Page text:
A paper by PhD candidate Niusen Chen, Computer Science, has been accepted by IEEE Transactions on Information Forensics and Security, a top cybersecurity journal. The paper is titled, “HiPDS: A Storage Hardware-independent Plausibly Deniable Storage System.”
Chen is advised by Associate Professor Bo Chen, Computer Science.
HiPDS: A Storage Hardware-independent Plausibly Deniable Storage System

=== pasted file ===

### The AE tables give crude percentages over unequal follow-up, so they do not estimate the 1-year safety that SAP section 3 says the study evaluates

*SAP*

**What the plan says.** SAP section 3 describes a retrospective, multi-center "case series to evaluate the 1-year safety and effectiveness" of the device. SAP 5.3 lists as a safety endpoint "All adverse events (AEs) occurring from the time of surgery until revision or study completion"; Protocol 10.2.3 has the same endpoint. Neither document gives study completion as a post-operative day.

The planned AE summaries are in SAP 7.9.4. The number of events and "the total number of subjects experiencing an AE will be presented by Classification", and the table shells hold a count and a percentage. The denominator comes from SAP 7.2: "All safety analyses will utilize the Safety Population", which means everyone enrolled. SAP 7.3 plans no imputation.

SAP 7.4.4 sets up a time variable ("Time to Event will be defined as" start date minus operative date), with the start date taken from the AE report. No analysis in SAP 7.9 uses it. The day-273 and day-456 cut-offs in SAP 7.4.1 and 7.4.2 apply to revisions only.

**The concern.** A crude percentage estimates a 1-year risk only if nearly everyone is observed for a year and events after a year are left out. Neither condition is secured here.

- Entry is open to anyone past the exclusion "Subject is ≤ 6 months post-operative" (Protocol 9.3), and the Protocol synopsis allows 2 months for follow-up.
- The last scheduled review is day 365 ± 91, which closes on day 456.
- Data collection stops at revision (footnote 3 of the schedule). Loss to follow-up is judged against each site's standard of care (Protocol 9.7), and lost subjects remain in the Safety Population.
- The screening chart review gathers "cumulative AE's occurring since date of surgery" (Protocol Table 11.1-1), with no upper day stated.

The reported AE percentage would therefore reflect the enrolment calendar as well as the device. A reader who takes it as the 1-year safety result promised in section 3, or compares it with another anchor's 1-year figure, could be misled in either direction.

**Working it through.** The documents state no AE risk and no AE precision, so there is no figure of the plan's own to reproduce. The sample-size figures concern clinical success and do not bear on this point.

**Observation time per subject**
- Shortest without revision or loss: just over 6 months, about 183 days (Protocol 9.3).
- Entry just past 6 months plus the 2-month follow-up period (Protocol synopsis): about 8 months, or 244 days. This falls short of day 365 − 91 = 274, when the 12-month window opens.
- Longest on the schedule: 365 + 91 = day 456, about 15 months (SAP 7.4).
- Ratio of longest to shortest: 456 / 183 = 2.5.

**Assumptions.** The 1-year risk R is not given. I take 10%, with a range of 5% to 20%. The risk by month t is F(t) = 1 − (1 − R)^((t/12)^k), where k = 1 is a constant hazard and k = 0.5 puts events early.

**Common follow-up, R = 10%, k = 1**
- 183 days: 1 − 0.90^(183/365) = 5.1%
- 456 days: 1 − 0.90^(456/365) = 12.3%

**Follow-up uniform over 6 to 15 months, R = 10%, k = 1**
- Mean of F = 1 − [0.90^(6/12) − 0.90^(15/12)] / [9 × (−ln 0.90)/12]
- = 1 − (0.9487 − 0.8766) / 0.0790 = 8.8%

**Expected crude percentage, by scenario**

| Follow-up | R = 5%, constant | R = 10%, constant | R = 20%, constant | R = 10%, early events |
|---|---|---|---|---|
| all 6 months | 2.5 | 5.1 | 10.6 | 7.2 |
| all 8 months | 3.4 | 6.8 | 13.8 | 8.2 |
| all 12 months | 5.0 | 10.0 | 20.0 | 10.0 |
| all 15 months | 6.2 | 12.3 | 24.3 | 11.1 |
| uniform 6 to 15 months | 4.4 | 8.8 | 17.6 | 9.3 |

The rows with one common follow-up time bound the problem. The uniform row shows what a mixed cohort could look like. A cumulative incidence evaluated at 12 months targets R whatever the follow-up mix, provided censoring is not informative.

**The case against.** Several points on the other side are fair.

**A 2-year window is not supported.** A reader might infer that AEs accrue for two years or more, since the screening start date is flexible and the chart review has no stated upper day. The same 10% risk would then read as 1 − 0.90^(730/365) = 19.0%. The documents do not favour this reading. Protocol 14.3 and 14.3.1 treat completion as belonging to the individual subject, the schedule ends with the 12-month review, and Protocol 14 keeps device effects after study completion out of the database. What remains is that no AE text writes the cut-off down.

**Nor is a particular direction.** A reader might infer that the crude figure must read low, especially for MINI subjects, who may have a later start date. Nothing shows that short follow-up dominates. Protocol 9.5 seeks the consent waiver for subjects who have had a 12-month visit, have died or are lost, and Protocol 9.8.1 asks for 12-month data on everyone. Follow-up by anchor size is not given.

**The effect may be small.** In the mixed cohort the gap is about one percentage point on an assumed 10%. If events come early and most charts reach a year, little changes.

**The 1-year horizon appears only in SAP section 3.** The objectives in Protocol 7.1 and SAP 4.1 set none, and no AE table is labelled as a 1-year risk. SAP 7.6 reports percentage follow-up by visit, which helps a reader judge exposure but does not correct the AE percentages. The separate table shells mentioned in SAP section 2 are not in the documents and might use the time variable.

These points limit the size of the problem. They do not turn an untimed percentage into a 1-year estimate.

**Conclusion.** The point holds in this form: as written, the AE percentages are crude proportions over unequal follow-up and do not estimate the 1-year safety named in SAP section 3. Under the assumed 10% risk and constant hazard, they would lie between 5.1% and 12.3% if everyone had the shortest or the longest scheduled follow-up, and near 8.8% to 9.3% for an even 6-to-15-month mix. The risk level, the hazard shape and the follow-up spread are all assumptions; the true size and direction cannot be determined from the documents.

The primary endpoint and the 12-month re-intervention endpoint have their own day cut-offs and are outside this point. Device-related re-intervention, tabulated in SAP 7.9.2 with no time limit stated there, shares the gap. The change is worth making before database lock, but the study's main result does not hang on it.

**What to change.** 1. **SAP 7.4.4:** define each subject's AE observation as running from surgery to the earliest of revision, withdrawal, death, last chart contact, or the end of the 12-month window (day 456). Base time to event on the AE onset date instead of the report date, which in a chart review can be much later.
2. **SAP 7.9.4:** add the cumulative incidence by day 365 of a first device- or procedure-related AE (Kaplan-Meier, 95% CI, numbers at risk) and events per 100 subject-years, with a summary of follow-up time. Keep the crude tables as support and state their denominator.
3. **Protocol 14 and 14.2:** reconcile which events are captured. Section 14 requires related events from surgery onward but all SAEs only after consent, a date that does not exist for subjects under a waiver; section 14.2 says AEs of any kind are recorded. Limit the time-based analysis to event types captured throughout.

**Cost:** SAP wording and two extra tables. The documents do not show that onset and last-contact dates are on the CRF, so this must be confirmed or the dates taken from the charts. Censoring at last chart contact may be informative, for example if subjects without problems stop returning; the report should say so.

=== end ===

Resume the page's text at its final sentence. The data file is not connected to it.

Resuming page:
A plausibly deniable storage (PDS) system not only conceals the plaintext of sensitive data, but also hides their very existence. It can essentially mitigate a novel coercive attack, in which the adversary captures both a victim and his/her device, and coerces the victim to disclose the sensitive data. A rich number of PDS systems have been designed in the literature. However, all of them are specifically designed for a certain type of storage hardware. In this work, we have designed HiPDS, the first storage Hardware-independent Plausibly Deniable Storage system. HiPDS can defend against a multi-snapshot adversary which can have access to both the external storage and the internal memory at multiple checkpoints over time. By leveraging our adapted chameleon hash, we encode the sensitive data into the non-sensitive cover data in a fine-grained manner, so that both the existence and the access of the sensitive data on the external storage device can be plausibly denied. In addition, to prevent the sensitive data from being compromised in the memory, the encoding/decoding process is run in a secure memory region isolated by the trusted execution environment. A salient feature of HiPDS is that it can ensure deniability on any types of storage media, which is essentially important for users who may change the external storage devices over time. Security analysis and experimental evaluation confirm that HiPDS can ensure deniability against the multi-snapshot adversary at the cost of an acceptable overhead.